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Dr Lois J E Barnett (SOAS)

Vintage helped me discover who I am now and who I wanted to be, after years of disappointment with fast fashion. My entry point was the cinema, what my grandfather called "real films" - the very best examples of the Golden Age of Hollywood cinema. One figure jumped out at me even more than the other incredible women I saw onscreen - Marlene Dietrich in her tuxedo in The Blue Angel. I was never ultra "feminine" growing up (whatever that means - I'm so delighted we're finally starting to redefine these terms). I was always "too much" of something that was rewarded in men but criticised in women. I felt particularly self-conscious about my voice, which is a bit deeper than you might expect. But I still longed for glamour. Marlene was the first woman I ever saw onscreen who embodied the duality that I so keenly felt, with her strongly accented, deep voice and her androgynous but still glamourous sense of style. I wore a top hat and tails and a corset to the equivalent of my school prom and it was the first time that I truly felt like myself.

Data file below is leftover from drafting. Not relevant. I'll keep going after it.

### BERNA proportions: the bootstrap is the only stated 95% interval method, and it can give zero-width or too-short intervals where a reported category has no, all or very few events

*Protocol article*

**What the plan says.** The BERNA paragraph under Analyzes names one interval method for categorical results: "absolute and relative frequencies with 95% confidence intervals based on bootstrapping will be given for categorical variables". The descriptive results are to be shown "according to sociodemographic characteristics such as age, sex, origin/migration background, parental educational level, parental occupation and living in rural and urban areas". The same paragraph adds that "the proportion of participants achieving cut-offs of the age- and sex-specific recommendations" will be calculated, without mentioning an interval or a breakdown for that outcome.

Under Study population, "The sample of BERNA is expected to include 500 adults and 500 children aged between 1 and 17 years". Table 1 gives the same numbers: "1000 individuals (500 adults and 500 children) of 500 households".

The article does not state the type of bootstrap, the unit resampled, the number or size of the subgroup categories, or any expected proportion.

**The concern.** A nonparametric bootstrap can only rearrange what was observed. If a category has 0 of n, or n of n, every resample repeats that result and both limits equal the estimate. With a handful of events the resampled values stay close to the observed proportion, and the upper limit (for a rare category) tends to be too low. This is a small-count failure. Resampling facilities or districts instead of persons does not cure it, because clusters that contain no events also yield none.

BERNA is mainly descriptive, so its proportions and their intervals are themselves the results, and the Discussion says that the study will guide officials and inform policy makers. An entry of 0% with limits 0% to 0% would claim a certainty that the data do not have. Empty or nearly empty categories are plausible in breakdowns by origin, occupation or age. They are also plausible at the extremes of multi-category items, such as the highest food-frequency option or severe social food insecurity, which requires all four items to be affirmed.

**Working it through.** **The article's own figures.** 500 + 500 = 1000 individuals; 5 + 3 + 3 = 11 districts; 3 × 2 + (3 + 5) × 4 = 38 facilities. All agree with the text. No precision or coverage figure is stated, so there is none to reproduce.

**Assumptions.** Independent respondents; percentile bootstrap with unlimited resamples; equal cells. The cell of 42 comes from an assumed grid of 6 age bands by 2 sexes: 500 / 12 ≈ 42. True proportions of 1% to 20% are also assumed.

That process of self-identification with media and fashion imagery informed both my PhD research and my entry into the modelling world - I genuinely believe that all bodies deserve representation and the right to be clothed in a way that makes you feel like your true self. Vintage helped me to make peace with the things that make me "me" on the inside and generate an everyday appearance that reflects this on the outside.

This is a process that took me about ten years - I really want to help others to achieve a manageable sense of personal vintage style for themselves a lot quicker than that, for the benefit of their self-esteem and wellbeing.

Fashion is not a stick to hit yourself with; it is just another tool for your own empowerment, one that you can use every day if you wish. Am I on a mission? Absolutely.

About Me: Bio
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